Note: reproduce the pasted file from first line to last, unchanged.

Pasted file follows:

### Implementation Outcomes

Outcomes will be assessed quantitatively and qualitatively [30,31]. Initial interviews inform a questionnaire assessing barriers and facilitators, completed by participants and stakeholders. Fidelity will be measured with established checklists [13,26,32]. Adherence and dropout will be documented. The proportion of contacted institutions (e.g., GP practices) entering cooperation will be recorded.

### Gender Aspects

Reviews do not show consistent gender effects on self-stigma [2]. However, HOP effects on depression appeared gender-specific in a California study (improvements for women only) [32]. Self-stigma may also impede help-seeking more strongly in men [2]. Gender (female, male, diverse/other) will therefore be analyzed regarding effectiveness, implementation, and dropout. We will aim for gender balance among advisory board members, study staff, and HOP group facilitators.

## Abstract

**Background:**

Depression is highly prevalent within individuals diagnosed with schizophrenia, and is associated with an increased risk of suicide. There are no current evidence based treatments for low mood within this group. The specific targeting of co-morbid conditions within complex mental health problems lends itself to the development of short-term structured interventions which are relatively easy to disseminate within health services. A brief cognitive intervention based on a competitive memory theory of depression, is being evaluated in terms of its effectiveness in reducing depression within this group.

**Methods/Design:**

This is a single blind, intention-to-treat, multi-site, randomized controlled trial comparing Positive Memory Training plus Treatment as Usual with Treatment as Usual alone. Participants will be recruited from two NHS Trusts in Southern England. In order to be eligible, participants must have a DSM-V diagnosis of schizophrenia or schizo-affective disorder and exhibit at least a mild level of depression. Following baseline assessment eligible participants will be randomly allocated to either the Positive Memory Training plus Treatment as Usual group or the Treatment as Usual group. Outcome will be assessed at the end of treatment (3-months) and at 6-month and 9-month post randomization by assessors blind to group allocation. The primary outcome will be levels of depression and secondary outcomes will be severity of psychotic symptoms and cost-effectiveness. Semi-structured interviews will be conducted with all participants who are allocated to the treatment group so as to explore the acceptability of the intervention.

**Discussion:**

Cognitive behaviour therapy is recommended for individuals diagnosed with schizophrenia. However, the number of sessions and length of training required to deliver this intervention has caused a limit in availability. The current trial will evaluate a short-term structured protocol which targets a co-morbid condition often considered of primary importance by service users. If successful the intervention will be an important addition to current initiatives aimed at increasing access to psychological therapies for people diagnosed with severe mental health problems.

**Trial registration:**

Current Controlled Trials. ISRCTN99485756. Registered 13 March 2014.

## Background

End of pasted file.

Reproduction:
### Implementation Outcomes

Outcomes will be assessed quantitatively and qualitatively [30,31]. Initial interviews inform a questionnaire assessing barriers and facilitators, completed by participants and stakeholders. Fidelity will be measured with established checklists [13,26,32]. Adherence and dropout will be documented. The proportion of contacted institutions (e.g., GP practices) entering cooperation will be recorded.

### Gender Aspects

Reviews do not show consistent gender effects on self-stigma [2]. However, HOP effects on depression appeared gender-specific in a California study (improvements for women only) [32]. Self-stigma may also impede help-seeking more strongly in men [2]. Gender (female, male, diverse/other) will therefore be analyzed regarding effectiveness, implementation, and dropout. We will aim for gender balance among advisory board members, study staff, and HOP group facilitators.

## Abstract

**Background:**

Depression is highly prevalent within individuals diagnosed with schizophrenia, and is associated with an increased risk of suicide. There are no current evidence based treatments for low mood within this group. The specific targeting of co-morbid conditions within complex mental health problems lends itself to the development of short-term structured interventions which are relatively easy to disseminate within health services. A brief cognitive intervention based on a competitive memory theory of depression, is being evaluated in terms of its effectiveness in reducing depression within this group.

**Methods/Design:**

This is a single blind, intention-to-treat, multi-site, randomized controlled trial comparing Positive Memory Training plus Treatment as Usual with Treatment as Usual alone. Participants will be recruited from two NHS Trusts in Southern England. In order to be eligible, participants must have a DSM-V diagnosis of schizophrenia or schizo-affective disorder and exhibit at least a mild level of depression. Following baseline assessment eligible participants will be randomly allocated to either the Positive Memory Training plus Treatment as Usual group or the Treatment as Usual group. Outcome will be assessed at the end of treatment (3-months) and at 6-month and 9-month post randomization by assessors blind to group allocation. The primary outcome will be levels of depression and secondary outcomes will be severity of psychotic symptoms and cost-effectiveness. Semi-structured interviews will be conducted with all participants who are allocated to the treatment group so as to explore the acceptability of the intervention.

**Discussion:**

Cognitive behaviour therapy is recommended for individuals diagnosed with schizophrenia. However, the number of sessions and length of training required to deliver this intervention has caused a limit in availability. The current trial will evaluate a short-term structured protocol which targets a co-morbid condition often considered of primary importance by service users. If successful the intervention will be an important addition to current initiatives aimed at increasing access to psychological therapies for people diagnosed with severe mental health problems.

**Trial registration:**

Current Controlled Trials. ISRCTN99485756. Registered 13 March 2014.

## Background